Jesse Kreger, Evanthia T. Roussos Torres, Adam L. MacLeanRead the preprint
Figure 1: Number of papers on PubMed.gov when searching for 'MDSC’. The maximum to date is 1,046 papers in 2021.Previous work led by Evanthia Roussos Torres’s lab uncovered a crucial role for MDSCs in HER2+ breast cancer5. In an ongoing collaboration between our labs (stay tuned, exciting things to come!), we have discovered that the influence of MDSCs in breast cancer metastases is potentially even larger. In this paper, we take a theoretical approach and present a feedback stochastic delay differential equation model of the tumor-immune-MDSC interactions occurring in and around the site of a new metastatic growth (Figure 2). We simulate the battle between the pro-tumor (cancer cells, MDSCs) and anti-tumor (NK and CTL) populations, and identify MDSC-focused strategies that shift the balance of power toward the anti-tumor populations6 – resulting in up to a 50% reduced probability of a successful metastasis forming.
Figure 2: Targeting the sidekick instead of the tumor? Therapies that target MDSCs can be effective against tumor progression. Model dynamics: the MDSC population inhibits the NK and CTL populations, and the NK and CTL populations inhibit the tumor population.Furthermore, fitting in vivo tumor data to our model using Bayesian parameter inference reveals that the strength of immune-suppressiveness – as controlled by NK cell inhibition by MDSCs – is the most important parameter in determining tumor outcome (Figure 3). This has direct clinical implications: while it may not yet be possible to directly modulate this parameter in a clinical setting, we highlight the potential importance of interventions targeting MDSCs. Moreover, the successful fitting of various tumor responses to tumor-MDSC dynamic models demonstrates our ability to build and fit patient-specific tumor growth models, with which to study metastatic dynamics in vivo. Understanding tumor-immune-MDSC dynamics is in its nature a systems biology problem: where mathematical modeling, computational algorithms, and experiments are essential to tease apart the intricate relationships involved. We have taken care to elucidate our assumptions and conclusions clearly, aiming for an audience including both mathematicians and clinicians. The anticipated impact of our work for cancer biologists is the identification of MDSC parameters as critical in determining metastatic outcomes, along with quantitative predictions of the best possible interventions in MDSC-rich environments. In addition, for computational biologists, we anticipate additional impacts to include:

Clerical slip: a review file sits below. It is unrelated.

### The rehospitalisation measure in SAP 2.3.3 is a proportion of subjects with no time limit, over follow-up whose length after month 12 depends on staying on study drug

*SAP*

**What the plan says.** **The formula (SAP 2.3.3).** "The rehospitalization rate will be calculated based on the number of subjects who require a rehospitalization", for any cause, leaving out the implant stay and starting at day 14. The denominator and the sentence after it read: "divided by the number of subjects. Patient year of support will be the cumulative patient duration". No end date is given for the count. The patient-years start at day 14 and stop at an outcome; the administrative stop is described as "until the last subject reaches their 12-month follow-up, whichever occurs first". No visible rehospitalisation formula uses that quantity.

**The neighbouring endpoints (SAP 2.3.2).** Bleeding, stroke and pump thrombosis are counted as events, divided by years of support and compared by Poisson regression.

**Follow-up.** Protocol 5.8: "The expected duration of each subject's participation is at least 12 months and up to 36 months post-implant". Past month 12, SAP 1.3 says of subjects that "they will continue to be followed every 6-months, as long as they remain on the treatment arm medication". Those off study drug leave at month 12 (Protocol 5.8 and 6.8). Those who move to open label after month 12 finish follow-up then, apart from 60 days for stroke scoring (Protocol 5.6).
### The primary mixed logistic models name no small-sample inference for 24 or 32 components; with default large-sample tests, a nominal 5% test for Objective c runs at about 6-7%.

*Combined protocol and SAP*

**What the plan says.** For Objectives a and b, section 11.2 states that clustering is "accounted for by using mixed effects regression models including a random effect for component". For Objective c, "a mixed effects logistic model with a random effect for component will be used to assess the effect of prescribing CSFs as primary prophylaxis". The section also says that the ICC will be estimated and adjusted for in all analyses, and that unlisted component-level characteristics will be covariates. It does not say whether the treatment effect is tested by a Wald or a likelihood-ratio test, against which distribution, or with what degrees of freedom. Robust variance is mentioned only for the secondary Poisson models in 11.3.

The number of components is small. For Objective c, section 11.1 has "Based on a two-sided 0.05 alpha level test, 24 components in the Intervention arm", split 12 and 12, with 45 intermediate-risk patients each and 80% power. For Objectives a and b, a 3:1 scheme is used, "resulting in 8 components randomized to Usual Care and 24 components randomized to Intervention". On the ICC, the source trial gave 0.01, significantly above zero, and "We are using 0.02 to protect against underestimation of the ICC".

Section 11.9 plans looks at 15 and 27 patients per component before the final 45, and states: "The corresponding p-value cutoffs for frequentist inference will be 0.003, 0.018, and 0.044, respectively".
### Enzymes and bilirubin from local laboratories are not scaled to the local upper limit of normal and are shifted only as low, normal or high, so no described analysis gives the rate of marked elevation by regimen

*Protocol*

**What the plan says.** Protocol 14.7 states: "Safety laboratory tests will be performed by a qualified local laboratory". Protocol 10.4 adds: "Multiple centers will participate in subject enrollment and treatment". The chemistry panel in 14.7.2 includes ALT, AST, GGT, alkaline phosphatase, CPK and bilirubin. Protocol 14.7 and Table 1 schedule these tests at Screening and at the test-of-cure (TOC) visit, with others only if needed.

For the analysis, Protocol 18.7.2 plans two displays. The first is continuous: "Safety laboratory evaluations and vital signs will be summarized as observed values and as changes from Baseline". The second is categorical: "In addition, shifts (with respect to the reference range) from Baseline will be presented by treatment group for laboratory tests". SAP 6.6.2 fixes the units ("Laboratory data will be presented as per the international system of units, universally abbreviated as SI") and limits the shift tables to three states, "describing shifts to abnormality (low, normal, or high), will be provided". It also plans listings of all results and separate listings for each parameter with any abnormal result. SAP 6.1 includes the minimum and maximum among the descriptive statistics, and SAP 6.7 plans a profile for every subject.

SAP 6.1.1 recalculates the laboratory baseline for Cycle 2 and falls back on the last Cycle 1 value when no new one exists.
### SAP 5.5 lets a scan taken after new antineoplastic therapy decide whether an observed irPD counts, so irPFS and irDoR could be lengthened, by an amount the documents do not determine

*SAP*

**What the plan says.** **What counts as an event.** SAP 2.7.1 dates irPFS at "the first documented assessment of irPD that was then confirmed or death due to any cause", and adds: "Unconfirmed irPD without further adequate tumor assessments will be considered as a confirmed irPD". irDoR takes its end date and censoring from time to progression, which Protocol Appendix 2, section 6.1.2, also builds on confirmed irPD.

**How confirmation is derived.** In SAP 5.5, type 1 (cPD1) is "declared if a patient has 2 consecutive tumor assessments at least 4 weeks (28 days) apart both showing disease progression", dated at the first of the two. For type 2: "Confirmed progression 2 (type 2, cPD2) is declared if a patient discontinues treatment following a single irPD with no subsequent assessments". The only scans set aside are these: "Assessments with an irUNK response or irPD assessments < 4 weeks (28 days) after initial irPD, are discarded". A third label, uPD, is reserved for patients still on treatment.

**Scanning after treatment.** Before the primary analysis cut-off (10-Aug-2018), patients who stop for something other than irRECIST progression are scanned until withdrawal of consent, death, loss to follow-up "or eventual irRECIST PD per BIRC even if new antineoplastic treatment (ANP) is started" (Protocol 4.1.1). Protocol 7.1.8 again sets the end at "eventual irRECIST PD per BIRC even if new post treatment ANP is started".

Figure 3: Interactions between MDSCs and NK cells control clinical tumor growth outcomes. A: Relative change in tumor size from the baseline assessment for six tumors undergoing treatment. B-C: Tumor and model trajectories based on the relative change in the tumor population. D-F: Samples from the posterior distribution from Bayesian parameter inference (D); NK cell inhibition rate by MDSCs (\(\beta_3\)) versus tumor growth rate (\(\alpha_1\)). (E); NK cell inhibition rate by MDSCs (\(\beta_3\)) versus CTL stimulation by tumor-NK cell interaction (\(\alpha_6\)) (F); CTL stimulation by tumor-NK cell interaction (\(\alpha_6\)) versus tumor growth rate (\(\alpha_1\)).
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